Eighty! Oh no! I felt crazed as I inched toward my 80th birthday last October. A cacophony of colliding emotions rattled my brain. I was no longer getting older — I had arrived.
Yes, I knew I was privileged, with a healthy husband and grown children who were flourishing, as were their families. My professional work still engaged and inspired me. If, as Sigmund Freud said, work and love are the cornerstones of well-being, then I had a solid foundation going into my ninth decade. Also, reaching 80 in good health is a gift not granted to everyone. I knew that well, having lost loved ones and friends. I had much to be grateful for.
Nonetheless, during the months leading up to my 80th birthday, my emotions wavered wildly. As I was entering the “elderly” category, I hated thinking about frail bones and giving up driving at night. I hated owning my declining strength. The words of the poet Dylan Thomas echoed in my head, “Rage, rage at the dying of the light.”
So, I did what I’ve done throughout my life when facing transitions and dread. I wrote.
My Facebook page became my journal. I poured out my heart. Once again, I found that sharing my woes expanded my world. “Me, too!” wrote back family friends and strangers. The validation delighted me.
When the week before the big day arrived, I was amazed: Feelings of enthusiasm had mingled in with my dread. How thrilling to be honored with a gala party for 50 hosted by my children. The following week I went out to dinner with five of my high school friends, including one woman I had rollicked with in the playpen. Now I’m looking forward to attending my 60th high school reunion with, yup, my 80-year-old peers.
Perhaps these gatherings were responsible for buoying my spirits. Perhaps it was the writing that allowed me to dip into my dark feelings and access not only my fears, but my joy. Perhaps it was that I had recently taught two close friends to play pickleball and was on the court several times a week. Or maybe the sunshine offered magical powers.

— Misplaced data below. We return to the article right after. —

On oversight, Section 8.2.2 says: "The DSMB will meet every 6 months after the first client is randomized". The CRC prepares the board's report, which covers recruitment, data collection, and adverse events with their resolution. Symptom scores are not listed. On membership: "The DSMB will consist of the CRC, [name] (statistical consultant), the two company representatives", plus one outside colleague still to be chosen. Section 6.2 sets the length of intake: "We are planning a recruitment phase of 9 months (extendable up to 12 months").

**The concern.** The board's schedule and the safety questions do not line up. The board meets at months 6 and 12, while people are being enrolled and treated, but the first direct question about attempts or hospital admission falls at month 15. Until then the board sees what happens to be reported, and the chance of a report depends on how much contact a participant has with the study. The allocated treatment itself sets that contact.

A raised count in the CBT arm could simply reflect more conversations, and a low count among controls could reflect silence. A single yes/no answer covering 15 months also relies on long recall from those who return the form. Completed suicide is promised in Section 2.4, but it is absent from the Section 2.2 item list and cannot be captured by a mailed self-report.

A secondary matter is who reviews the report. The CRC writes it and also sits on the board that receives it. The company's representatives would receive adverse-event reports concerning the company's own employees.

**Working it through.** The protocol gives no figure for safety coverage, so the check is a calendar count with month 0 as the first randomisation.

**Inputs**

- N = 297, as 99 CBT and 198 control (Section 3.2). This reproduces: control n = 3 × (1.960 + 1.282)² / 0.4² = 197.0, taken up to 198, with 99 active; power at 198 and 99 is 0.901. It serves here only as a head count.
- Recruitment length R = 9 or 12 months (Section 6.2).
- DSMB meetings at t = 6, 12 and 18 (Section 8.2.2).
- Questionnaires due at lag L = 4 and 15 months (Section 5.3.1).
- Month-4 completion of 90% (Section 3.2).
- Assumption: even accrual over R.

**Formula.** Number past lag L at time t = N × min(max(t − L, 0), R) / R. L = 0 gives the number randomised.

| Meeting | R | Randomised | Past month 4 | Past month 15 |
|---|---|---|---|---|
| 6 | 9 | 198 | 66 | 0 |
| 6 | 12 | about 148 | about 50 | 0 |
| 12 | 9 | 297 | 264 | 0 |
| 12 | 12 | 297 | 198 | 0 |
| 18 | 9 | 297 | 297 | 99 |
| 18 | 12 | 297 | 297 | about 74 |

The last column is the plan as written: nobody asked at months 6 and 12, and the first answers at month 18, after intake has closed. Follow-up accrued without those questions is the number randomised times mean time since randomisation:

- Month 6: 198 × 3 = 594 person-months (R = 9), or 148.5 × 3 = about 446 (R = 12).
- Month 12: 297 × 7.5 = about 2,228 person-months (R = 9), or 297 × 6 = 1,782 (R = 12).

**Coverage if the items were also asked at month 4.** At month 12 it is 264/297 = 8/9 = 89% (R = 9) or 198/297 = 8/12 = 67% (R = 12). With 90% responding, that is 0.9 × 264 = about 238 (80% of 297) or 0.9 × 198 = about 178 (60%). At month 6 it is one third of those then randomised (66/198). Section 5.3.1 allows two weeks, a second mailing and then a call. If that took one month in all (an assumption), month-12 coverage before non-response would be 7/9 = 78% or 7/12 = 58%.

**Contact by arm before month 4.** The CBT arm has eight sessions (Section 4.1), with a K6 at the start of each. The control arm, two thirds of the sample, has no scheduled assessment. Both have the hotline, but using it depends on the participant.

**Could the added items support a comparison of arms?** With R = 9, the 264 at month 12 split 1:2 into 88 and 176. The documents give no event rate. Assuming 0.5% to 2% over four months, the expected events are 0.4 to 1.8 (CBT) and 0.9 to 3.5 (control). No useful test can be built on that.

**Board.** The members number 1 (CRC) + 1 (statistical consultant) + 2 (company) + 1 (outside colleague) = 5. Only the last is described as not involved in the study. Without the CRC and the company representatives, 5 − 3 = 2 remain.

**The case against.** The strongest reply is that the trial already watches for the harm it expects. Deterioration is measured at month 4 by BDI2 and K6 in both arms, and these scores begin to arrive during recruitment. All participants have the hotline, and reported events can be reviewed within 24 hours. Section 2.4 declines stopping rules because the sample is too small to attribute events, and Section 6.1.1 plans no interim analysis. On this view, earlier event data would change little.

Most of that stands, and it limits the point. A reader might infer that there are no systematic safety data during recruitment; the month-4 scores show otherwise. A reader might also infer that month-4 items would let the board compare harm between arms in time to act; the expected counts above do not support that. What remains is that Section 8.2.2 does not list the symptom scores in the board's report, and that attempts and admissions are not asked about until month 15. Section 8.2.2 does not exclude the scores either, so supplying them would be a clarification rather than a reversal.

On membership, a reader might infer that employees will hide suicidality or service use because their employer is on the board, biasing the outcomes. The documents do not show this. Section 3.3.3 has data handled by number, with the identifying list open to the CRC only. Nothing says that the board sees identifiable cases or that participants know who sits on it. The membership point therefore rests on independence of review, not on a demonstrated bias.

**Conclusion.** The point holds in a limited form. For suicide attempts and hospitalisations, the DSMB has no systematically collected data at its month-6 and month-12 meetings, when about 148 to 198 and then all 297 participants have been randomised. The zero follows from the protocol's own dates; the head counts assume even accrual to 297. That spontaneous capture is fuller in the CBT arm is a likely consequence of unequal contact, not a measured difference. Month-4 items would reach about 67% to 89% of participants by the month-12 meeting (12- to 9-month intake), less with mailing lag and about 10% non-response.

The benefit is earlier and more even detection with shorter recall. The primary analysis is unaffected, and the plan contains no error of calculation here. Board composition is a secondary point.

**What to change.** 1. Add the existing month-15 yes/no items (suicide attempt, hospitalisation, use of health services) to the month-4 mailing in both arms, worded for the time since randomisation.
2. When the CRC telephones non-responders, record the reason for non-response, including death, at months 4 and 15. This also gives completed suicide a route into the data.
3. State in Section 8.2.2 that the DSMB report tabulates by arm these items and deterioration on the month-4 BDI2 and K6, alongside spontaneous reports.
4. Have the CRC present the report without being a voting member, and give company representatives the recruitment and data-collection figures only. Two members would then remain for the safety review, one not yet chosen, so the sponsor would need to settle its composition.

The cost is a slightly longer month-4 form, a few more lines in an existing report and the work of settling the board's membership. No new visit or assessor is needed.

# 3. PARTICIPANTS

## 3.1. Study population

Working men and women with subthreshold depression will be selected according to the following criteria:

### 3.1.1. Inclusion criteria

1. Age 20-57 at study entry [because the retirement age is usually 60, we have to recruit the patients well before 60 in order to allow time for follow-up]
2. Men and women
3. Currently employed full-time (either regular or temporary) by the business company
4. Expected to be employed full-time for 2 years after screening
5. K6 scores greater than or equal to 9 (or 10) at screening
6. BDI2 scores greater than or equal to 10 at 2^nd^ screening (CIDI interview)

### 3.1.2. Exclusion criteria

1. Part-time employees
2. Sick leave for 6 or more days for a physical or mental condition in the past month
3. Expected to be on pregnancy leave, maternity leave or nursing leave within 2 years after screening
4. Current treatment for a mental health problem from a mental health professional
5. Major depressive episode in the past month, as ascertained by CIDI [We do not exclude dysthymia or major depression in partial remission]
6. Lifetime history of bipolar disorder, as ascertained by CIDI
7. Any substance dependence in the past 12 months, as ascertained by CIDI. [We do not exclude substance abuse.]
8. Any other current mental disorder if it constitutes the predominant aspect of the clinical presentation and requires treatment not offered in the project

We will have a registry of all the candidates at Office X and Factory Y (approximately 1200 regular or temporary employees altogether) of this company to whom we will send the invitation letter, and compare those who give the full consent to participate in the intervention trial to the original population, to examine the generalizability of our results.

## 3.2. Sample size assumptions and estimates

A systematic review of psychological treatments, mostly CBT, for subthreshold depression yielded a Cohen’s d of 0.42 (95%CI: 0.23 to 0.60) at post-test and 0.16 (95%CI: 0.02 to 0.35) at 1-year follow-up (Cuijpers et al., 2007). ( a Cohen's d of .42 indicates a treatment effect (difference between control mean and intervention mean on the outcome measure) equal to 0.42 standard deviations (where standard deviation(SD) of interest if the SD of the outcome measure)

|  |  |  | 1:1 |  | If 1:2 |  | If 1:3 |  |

Regardless, what was real for me was feeling invigorated. And going forward, I anticipate bringing more joy into my life. Here’s how.
I’m a people person, and in fact, love does make my world go round. Recently I’ve been repeating what is believed to be a Swedish proverb: “Joy shared, twice the gain; sorrow shared, half the pain.” My supportive network of family and friends makes my heart sing. Now is my time to invest in love. Each time a grandchild reads me a poem or asks me a complicated question, I am transported back to my youth. “Would you want to live even if you are in a wheelchair?” asked my 10-year-old grandson Nat. “Do you believe in God?” asks his 16-year-old brother, Sam. Young minds excite and enliven me.
Research indicates that little acts of kindness lower our blood pressure and increase our self-esteem. I expect I'll spend more time supporting friends who are ill and/or grieving. Having time to prioritize kindness is precious, and having compassion for others increases our own self-compassion, too.
My professional identity has been as a clinical psychologist. Now I see fewer clients and enjoy doing more consulting and teaching and writing. I might even have another book in me!
Sigmund Freud targeted work and love as the pillars of well-being, but he omitted an essential ingredient: play. In the words of George Bernard Shaw, “We don’t stop playing because we grow old; we grow old because we stop playing.” Making time for play and movement revitalizes wellness on all fronts — mind, body and spirit. I’m lucky to still be able to play tennis and do Pilates, and I’m on the pickleball courts several times a week.
- Taking risks
I love to travel and just renewed my passport. In this new season of life, new journeys intrigue me, such as a meditation retreat in Costa Rica I am about to experience.
Somewhere I read that the secret to graceful aging is having the capacity to grieve and take risks and, of course, good genes. Though my father passed away at 54, my mother had a fine long run, despite some years with dementia, dying at 93. I try to give myself space to pause and honor major losses, such as the passing of loved ones, and seemingly minor losses, like the fact that I will never hitchhike through Europe. Reflecting on our losses can expand our capacity to appreciate what is ours right here and now.
In the end, aging, like every other stage of life, contains unique and unfamiliar challenges. For years, I've encouraged others to explore their inner resources and resurrect dormant interests. How lucky I am to have this time to tap into mine. Who knows what new passions and joys might emerge in the next decade?
Anyone out there 80 or over? Did you dread turning 80? Let us know in the comments below.